Paul tells them not to get “agitated or disturbed in their thinking” or to be “frightened” that the “day of Christ” had begun. The Thessalonian believers knew that the “day of Christ” (interchangeable with the “day of the Lord” and the “wrath to come” as referenced in his first letter to them) would be a terrible time of God’s wrath, and they didn’t want to experience it and had been clearly taught that they wouldn’t (1Thess 5:9). Since we know that these believers were experiencing persecution and trouble (cf 1:5-7), maybe this time of suffering had increased such that they were more susceptible to the deceit that the “day of Christ” had begun.
Paul is telling them to ignore any spirit (includes other humans as well as the possibility of demons), word (includes persuasive speakers or general conversation), or letter (written correspondence) that would tell them differently. The wording also implies that the Thessalonians had possibly received a letter from another source that either misrepresented Paul’s teaching or falsely claimed to be from Paul.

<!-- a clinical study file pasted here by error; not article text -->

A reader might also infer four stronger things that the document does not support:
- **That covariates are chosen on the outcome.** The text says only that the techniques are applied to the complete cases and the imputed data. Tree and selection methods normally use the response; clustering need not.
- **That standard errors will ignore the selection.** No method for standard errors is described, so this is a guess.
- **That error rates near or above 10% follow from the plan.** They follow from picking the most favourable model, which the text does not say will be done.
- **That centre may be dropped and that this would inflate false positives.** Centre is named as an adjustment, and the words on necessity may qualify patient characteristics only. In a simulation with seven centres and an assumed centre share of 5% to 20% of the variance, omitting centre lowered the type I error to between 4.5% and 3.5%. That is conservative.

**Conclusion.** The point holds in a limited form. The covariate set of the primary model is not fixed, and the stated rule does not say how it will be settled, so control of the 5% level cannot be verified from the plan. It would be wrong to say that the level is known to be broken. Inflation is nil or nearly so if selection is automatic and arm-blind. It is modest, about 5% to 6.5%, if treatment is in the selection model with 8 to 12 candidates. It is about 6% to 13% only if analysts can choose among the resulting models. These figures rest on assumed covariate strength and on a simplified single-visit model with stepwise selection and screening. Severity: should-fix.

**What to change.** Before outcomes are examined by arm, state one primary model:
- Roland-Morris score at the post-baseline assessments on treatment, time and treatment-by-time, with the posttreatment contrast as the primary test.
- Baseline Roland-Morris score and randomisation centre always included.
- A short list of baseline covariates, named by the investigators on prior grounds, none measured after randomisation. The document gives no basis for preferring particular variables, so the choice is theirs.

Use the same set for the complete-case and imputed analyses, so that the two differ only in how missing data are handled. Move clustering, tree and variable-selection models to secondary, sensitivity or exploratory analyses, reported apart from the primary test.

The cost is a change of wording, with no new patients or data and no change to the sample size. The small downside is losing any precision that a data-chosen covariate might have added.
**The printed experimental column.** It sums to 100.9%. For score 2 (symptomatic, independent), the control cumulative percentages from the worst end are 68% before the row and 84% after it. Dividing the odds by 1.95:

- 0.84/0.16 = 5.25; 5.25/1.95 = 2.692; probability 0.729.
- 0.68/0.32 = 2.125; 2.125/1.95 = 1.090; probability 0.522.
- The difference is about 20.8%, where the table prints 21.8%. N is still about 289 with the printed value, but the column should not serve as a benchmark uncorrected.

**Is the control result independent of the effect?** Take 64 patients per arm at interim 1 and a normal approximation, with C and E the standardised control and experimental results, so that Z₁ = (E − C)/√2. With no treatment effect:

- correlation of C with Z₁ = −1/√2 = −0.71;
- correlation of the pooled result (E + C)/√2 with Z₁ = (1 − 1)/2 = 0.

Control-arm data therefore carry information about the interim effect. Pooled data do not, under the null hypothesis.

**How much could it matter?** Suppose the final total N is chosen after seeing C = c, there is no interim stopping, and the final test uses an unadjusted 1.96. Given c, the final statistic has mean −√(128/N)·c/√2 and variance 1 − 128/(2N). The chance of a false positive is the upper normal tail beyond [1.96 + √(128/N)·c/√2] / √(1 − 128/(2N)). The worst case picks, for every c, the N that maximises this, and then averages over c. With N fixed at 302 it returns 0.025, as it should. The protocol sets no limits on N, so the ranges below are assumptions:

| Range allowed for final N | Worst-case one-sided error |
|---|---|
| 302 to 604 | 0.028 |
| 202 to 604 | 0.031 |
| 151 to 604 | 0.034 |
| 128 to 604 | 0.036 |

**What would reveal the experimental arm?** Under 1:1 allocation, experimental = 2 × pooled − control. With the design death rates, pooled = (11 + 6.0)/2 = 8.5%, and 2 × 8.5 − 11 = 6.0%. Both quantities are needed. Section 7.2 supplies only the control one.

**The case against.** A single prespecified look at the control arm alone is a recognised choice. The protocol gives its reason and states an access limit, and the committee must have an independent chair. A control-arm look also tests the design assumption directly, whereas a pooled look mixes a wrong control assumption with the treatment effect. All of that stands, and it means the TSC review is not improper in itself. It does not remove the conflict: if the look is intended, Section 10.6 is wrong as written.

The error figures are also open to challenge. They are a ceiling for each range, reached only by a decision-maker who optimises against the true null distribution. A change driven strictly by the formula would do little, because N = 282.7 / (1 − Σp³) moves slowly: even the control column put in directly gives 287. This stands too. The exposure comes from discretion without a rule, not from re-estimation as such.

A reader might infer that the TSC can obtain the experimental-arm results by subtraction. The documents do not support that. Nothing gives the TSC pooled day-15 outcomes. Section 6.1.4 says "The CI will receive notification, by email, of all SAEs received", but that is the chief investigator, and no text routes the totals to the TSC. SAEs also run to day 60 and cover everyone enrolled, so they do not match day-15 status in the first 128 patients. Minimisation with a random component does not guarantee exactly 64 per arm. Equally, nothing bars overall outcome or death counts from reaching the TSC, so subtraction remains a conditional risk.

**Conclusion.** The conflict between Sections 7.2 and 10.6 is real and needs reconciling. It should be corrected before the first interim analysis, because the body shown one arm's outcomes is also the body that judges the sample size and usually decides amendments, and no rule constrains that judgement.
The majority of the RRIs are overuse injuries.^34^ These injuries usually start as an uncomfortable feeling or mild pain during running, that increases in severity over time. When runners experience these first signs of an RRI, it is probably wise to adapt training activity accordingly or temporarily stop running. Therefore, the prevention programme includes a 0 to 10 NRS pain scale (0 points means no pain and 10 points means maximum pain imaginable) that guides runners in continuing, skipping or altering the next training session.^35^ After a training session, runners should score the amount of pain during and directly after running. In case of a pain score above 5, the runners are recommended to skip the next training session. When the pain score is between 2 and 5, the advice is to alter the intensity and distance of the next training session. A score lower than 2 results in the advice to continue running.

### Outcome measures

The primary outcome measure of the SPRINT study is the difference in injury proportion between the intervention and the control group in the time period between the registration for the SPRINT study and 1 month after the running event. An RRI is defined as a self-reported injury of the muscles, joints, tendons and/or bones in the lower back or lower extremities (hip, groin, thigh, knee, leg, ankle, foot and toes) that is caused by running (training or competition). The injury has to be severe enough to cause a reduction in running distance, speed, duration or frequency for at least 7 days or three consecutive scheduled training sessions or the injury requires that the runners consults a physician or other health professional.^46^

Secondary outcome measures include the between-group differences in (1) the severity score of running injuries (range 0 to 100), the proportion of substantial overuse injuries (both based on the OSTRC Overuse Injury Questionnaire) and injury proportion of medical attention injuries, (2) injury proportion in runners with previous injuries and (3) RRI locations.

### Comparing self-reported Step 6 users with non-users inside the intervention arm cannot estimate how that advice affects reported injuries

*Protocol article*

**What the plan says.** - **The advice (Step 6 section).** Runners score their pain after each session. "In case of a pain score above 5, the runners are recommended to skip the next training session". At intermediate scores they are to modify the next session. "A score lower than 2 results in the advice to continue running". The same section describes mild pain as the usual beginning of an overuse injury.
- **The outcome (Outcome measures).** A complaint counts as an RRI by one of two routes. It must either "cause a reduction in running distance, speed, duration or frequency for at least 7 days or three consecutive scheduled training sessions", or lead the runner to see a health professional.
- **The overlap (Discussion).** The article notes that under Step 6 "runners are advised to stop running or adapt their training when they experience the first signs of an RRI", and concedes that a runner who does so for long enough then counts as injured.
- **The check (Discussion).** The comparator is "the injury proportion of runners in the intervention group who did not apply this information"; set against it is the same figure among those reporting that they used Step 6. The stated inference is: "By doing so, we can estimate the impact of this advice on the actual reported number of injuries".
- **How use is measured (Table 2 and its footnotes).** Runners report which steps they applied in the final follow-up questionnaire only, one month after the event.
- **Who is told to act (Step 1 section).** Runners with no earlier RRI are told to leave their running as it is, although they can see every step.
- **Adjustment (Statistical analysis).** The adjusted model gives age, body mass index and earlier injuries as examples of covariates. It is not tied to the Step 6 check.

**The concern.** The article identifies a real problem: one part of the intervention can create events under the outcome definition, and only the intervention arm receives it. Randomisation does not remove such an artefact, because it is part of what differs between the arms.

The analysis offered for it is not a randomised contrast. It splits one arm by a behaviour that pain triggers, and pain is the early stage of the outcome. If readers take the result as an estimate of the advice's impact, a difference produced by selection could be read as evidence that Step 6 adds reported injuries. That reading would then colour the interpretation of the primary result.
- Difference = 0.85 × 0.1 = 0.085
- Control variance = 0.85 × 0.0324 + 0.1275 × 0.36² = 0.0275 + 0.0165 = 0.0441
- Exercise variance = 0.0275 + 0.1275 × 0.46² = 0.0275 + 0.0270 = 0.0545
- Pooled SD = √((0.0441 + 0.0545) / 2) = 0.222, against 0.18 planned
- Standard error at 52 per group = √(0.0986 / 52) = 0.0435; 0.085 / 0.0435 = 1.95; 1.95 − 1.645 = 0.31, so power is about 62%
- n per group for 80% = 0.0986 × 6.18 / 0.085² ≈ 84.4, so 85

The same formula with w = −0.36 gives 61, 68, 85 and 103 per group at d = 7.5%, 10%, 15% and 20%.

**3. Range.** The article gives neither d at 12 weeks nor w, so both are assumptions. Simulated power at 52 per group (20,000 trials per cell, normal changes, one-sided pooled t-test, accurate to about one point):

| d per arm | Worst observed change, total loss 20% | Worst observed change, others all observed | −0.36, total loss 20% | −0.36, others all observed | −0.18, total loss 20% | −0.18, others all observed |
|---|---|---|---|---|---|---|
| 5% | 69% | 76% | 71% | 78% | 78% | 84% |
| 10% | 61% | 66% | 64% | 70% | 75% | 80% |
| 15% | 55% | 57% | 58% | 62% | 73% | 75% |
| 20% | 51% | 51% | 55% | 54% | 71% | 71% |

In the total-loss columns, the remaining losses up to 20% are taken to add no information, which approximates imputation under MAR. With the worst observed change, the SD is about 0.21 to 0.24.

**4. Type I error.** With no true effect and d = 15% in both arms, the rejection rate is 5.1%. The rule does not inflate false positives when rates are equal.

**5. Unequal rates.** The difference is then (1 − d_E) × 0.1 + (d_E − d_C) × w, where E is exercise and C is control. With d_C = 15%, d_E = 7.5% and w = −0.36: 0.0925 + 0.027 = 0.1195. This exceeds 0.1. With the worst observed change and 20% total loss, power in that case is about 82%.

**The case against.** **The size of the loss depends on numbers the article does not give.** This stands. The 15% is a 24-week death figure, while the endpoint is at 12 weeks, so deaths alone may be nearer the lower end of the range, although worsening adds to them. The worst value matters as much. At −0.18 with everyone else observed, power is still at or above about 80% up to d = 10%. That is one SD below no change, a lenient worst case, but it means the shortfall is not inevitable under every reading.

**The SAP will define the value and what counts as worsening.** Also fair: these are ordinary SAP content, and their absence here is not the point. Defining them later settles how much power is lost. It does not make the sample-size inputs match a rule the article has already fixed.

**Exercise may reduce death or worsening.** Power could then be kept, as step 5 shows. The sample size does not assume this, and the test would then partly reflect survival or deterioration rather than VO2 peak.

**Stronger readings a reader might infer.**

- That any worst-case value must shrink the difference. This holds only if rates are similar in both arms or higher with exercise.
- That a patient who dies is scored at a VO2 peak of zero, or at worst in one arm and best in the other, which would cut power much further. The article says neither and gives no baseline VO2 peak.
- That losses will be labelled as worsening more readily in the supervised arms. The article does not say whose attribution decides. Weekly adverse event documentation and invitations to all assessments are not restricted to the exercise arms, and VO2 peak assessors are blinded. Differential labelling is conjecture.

I think the best translation of the word soon would be “suddenly.” In other words, when someone confronts you with something that contradicts the truth as you have been taught it, take the time to think about it carefully. Don’t make quick assumptions. You know the truth. Think it through.
2Th. 2:3 Let no man deceive you by any means: for that day shall not come, except there come a falling away first, and that man of sin be revealed, the son of perdition;